We also retained a third party research firm to further examine our US Atherectomy business and validate the internal work that we completed in the fourth quarter of 2007 with regard to the SilverHawk field inventory situation. We also wanted to gain additional confirmation for R&D in clinical research initiatives that are currently underway.

Over a two week period this month the research firm conducted interviews with a significant number of physicians and sales force representatives and analyzed secondary data to understand factors driving the change in SilverHawk usage and Atherectomy procedures.

The results of this survey validated our previous findings regarding the impact of excess inventory and sales force disruption on the sales shortfall in our Atherectomy business during the fourth quarter of 2007. The survey results also suggested that the availability of competitive Atherectomy technologies did not have a significant effect on SilverHawk usage during the past six months.

More importantly, this research also confirmed our previously stated belief in the importance of investing in the necessary trials to build the clinical foundation for the SilverHawk Atherectomy device and capitalizing on our next-generation technologies to expand clinical usage particularly in treating calcified lesions, total occlusions and longer lesions.

Based on the results of this research, we feel very confident the investments that we are making in advancing our Atherectomy clinical trial initiatives. The recent surgical approval of RockHawk in the US and pending launch of RockHawk in Europe to treat calcified lesions, and our continued commitment to market development programs to increase our share of voice with our customers in referring physicians will enable us to strengthen our leadership position in the Atherectomy market.

As we previously reported, we restructured US peripheral vascular sales organization during the fourth quarter, including eliminating a layer of management and optimizing the sales organization to approximately 150 direct sales professionals.

Although we did have a number of sales rep transitions out of the organization, we have had very few departures from the top-half of our sales group and we believe that we have maintained the top-talent from both the pre-merger organizations.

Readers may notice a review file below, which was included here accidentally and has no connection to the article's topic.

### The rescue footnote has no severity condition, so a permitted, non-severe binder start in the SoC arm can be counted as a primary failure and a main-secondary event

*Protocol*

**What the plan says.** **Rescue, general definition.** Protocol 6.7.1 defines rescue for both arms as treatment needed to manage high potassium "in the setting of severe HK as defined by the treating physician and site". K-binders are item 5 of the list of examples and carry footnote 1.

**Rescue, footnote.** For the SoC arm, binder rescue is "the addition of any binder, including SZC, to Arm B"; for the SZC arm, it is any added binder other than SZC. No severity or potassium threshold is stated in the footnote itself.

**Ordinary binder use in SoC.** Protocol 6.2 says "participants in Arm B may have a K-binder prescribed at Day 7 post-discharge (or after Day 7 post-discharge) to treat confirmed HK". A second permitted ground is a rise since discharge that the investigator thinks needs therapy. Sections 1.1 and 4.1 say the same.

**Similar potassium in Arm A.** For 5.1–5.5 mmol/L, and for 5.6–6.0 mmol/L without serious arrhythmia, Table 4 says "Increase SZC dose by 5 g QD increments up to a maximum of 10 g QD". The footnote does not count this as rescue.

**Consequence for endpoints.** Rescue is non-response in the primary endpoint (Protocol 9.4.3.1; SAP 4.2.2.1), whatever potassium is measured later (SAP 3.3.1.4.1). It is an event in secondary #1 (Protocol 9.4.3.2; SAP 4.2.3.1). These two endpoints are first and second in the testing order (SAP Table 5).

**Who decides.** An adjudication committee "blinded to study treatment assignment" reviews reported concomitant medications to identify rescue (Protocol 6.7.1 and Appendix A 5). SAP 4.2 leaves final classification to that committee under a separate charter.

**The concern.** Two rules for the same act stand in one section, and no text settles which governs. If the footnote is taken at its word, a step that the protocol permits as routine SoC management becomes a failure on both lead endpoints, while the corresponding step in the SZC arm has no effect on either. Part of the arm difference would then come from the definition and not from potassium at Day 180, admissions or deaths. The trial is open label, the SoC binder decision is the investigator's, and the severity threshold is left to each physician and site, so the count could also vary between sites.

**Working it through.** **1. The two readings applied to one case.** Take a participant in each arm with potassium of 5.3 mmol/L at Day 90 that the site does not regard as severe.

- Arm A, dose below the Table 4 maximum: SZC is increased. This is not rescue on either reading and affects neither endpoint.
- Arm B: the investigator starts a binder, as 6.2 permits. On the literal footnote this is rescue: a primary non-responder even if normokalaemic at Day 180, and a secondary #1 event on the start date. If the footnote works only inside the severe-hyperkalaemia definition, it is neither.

I'm particularly pleased to report that we were successful in recruiting three new field vice presidents during the fourth quarter. Two of them were recruited from outside the company and have extensive medical device industry experience. The new senior sales leadership team has been well received by the field sales organization, which we believe has resulted in a more stable and productive sales team that's focused on selling the complete portfolio of products. Due to the unique product platform the merger has created, we have also been able to hire top performing reps from other endovascular companies with backgrounds that we believe will allow for a rapid integration.

We believe that our sales organization is now positioned for broad coverage and greater efficiency creating a strong differentiated channel to the endovascular specialist that is scalable to support future growth with the depth of leadership necessary to ensure effective execution stability and productivity. At this time, we do not anticipate further changes to the management's structure or the approximate size of the US peripheral vascular sales organization in 2008.

One of the key benefits of our merger with FoxHollow was the opportunity to combine two experienced sales forces with well-established physician relationships and to leverage the combined company's expanded product portfolio to increase revenues through cross selling opportunities. Due to the distractions created by the merger integration activities and sales force restructuring, we did not gain the traction we had expected with our cross selling initiatives in the fourth quarter.

At the beginning of January, we held a three day intensive product training meeting for our US peripheral vascular sales organization that was focused on leveraging our entire product portfolio with clinicians to increase market share. With this additional sales training and a new leadership team in place that is focused on cross selling we are making progress as evidenced by the many anecdotal success stories we have heard from our sales organization.

As an example, we are hearing about the number of cases where clinicians are initially using our SilverHawk device to clear the vessel and then dilating with our balloons to smooth the channel on the same patient. While we believe that our cross selling strategy has been validated anecdotally, we will continue to focus on demonstrating consistency across our entire sales organization as the year progresses.

We continue to believe that the cross-selling opportunities to have the potential to generate significant revenue synergies over the next several years, and we believe we now have the appropriate sales focus and leader structure in place to take advantage of these opportunities as the year progresses.